Every day we all make thousands of decisions, many of them are made subconsciously or are based on minimal information. And we often make them lightning fast – even when it comes to making decisions at work. So clearly we often rely on our intuition and gut feeling.
Our intuition may often be better than its reputation. But in professional environments the important decisions that have to be made should be based on hard facts and careful analysis. Unfortunately, wishes and reality are often worlds apart: Studies prove that not even a third of all companies surveyed made their last major decisions on the basis of systematic data analysis.
Data-driven companies are well aware of the significance of their data and see it as the key foundation for making decisions. For companies like this, systematic data analysis is the true answer to staying ahead of the competition. And that brings us to the topic of “Analytics for the masses”, because in reality decisions are usually made locally, i.e. lots of people in many different departments contribute towards the decision-making process.
The good news is that more and more data is becoming available. As the amount of data is growing at an explosive rate (40% each year for the next decade) it should really stand data-based decision-making in good stead. However, studies show that even now, in the days of high-performance IT, the great majority of all decisions are made without sufficiently strong data to base them on – and sometimes this can have devastating consequences. That means there are still entrepreneurial opportunities to be had by making better decisions based on data.
So what is holding us back from making better decisions on the basis of as much of this available data as possible? Quite a lot! Here are five key areas you should pay attention to:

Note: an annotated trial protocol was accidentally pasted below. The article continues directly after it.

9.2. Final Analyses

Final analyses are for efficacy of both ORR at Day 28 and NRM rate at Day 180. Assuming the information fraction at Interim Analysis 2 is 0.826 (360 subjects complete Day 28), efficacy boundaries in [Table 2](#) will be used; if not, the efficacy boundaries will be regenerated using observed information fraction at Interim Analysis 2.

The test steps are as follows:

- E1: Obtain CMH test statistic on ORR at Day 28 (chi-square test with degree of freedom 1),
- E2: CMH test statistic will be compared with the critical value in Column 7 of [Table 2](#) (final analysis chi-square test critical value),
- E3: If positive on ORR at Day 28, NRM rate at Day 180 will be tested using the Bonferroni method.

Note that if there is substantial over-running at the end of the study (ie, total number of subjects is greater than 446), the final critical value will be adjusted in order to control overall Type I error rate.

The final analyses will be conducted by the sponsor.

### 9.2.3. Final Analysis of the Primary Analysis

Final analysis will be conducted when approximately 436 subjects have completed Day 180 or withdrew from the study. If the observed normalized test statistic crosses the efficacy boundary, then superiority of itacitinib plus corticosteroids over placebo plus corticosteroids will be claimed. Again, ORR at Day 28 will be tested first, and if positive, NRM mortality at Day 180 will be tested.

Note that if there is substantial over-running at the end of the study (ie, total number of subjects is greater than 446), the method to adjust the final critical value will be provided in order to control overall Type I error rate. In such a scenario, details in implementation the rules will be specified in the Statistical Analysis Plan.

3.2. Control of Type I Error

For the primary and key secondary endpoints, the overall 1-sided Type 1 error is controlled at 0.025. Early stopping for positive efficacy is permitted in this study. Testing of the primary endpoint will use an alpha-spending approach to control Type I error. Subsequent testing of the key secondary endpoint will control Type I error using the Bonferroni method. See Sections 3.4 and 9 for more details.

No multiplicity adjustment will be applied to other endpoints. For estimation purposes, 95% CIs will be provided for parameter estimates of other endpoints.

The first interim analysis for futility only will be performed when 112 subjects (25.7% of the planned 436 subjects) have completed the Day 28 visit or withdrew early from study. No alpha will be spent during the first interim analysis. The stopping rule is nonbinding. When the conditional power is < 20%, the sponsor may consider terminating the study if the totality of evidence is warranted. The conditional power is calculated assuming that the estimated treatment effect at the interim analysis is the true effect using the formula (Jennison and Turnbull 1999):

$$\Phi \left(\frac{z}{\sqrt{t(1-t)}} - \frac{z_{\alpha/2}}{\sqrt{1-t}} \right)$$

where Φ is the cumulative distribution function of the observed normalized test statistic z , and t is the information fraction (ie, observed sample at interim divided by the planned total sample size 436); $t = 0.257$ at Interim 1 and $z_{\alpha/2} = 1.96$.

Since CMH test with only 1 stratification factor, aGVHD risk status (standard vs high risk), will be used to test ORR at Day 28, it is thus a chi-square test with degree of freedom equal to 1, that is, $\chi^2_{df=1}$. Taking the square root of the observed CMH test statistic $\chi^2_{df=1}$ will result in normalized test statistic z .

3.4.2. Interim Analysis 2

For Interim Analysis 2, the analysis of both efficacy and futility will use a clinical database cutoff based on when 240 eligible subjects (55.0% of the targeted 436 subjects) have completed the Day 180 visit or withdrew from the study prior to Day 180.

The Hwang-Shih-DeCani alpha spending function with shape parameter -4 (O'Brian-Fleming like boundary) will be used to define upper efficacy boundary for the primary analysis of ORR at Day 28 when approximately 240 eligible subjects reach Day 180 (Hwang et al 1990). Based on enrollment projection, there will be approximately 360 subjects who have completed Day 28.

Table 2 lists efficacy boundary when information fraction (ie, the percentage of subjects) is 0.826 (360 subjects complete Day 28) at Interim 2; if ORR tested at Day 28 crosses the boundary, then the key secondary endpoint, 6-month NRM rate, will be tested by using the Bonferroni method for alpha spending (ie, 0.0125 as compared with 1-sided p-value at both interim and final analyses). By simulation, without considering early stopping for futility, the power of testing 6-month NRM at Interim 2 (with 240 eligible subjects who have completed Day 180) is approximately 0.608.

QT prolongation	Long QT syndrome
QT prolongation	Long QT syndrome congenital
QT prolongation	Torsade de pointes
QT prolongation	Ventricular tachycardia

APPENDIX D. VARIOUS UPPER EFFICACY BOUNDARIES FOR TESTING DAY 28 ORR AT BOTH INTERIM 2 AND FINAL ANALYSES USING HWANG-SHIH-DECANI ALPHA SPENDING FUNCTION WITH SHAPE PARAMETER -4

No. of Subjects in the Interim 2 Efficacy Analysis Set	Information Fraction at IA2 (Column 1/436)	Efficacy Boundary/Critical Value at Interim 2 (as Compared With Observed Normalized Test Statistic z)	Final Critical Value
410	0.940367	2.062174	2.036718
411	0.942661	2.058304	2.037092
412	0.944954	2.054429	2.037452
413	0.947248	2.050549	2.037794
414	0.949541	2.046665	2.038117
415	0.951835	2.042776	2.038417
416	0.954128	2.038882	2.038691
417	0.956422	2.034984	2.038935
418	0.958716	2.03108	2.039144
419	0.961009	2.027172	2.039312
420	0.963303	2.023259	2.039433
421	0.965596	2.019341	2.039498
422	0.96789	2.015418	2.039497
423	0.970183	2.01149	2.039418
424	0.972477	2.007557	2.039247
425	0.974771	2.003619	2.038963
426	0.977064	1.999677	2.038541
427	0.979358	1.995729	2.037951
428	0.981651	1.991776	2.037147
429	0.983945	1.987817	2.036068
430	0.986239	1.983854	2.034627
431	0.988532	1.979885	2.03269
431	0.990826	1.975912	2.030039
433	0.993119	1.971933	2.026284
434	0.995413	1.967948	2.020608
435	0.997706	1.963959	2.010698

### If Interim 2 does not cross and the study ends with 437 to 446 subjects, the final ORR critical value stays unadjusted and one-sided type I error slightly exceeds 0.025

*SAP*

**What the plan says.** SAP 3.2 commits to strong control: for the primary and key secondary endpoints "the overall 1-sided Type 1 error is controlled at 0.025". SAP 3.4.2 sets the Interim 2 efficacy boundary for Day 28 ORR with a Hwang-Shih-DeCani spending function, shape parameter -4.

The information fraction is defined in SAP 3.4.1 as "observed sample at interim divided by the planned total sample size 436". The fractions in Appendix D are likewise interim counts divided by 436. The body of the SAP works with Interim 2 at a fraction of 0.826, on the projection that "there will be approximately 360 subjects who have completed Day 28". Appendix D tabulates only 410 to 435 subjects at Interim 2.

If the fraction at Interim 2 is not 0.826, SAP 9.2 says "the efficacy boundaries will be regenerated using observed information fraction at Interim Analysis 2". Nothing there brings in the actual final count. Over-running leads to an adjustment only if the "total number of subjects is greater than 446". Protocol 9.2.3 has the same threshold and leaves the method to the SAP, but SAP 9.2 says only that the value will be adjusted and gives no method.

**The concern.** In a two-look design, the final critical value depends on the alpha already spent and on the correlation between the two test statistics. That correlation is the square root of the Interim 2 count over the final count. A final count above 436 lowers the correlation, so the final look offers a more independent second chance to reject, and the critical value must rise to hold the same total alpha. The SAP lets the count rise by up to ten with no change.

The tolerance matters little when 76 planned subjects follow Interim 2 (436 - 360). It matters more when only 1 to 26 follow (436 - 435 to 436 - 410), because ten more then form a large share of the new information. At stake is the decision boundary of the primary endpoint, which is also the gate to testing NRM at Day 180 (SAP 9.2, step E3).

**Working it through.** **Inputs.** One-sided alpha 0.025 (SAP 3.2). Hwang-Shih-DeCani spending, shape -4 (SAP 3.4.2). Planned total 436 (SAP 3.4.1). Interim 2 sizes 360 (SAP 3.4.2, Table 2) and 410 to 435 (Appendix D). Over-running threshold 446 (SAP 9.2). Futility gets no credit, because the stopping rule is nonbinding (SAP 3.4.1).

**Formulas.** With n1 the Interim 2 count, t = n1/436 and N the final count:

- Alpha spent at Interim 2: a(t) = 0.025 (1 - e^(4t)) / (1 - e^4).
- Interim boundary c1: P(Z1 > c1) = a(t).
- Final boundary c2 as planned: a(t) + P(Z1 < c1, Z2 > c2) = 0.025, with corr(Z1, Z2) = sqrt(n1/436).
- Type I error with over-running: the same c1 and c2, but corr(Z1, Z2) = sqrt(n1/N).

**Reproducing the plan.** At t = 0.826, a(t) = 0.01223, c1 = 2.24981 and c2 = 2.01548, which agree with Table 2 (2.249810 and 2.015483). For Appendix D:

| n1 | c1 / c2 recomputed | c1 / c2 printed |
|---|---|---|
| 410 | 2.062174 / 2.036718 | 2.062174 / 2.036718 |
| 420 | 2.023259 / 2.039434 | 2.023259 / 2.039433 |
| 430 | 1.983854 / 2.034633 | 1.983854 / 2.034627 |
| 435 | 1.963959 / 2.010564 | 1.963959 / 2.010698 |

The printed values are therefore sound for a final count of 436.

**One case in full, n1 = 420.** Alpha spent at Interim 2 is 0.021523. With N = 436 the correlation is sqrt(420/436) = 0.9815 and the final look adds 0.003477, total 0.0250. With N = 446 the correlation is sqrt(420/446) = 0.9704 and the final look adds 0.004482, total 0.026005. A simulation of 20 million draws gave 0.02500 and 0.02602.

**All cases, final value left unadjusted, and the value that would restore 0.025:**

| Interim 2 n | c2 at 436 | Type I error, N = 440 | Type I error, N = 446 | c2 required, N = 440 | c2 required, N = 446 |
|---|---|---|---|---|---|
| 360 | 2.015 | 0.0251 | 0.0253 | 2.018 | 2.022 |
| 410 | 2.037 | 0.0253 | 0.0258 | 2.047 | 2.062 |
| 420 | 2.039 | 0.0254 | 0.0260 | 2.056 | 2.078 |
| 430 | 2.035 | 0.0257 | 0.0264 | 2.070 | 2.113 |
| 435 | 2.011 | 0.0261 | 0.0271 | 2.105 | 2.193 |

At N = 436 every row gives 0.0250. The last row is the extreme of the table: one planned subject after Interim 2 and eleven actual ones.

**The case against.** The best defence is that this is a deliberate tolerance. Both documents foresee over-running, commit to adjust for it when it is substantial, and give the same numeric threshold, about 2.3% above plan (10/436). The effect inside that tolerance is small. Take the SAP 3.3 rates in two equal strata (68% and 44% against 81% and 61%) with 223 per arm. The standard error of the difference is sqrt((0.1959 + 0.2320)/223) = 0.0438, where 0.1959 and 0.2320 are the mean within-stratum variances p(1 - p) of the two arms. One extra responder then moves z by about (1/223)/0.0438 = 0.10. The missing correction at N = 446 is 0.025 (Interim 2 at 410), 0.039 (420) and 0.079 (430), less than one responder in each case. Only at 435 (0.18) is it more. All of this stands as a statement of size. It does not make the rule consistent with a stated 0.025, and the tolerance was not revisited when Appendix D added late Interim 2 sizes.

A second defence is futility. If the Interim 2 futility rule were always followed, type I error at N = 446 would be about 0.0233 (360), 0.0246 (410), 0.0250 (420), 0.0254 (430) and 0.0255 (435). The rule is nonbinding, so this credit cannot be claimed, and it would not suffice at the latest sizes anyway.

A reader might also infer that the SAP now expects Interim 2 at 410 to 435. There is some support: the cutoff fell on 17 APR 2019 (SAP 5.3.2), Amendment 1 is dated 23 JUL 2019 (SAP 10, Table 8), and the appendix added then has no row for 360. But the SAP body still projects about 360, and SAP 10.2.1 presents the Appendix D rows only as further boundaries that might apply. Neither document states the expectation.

Companies are highly interconnected organizational structures and the amount of data they process is increasing exponentially. In spite of that, data silos are still to be found within many companies, so some areas of business which really belong together are still viewed separately. Isolated data pools emerge in different specialized departments covering aspects which may seem to have little to do with each other. Relations between data are often not established and the variety of structures and inconsistent master data make it difficult to get a coherent overview of the right data to form a basis for decision-making. Novel, often external, data sources (big data, for example, as found in social media) tend to make this challenge even greater.
Overcoming this challenge requires professional tools for data integration which take account of big data and master data management, like those delivered by the Talend Platform. Similarly, an infrastructure for storing data has to be created which implements newer concepts and technologies from the world of big data while complementing the classic data warehouse.
“Garbage in, garbage out” unfortunately also applies to decisions based on data – especially when decision-makers don’t have suitable information about the quality of the data they can use. Surveys confirm that data quality is still one of the greatest obstacles to carrying out significant analyses. And in the field of big data, analyses also show that a major amount of effort is still going into cleansing that data.
A multilevel approach is needed dealing with the enterprise-wide issue of data quality. On the one hand it is essential to create a continuous overview of data quality. On the other hand, any unreliable data must be removed or cleansed. In some cases, this happens automatically with a rules-based approach. In other cases, a departments’ expertise must be utilized with users getting involved in a manual data cleansing process. It is important, and clearly makes sense, to establish a comprehensive process to achieve sustainable improvements to data quality.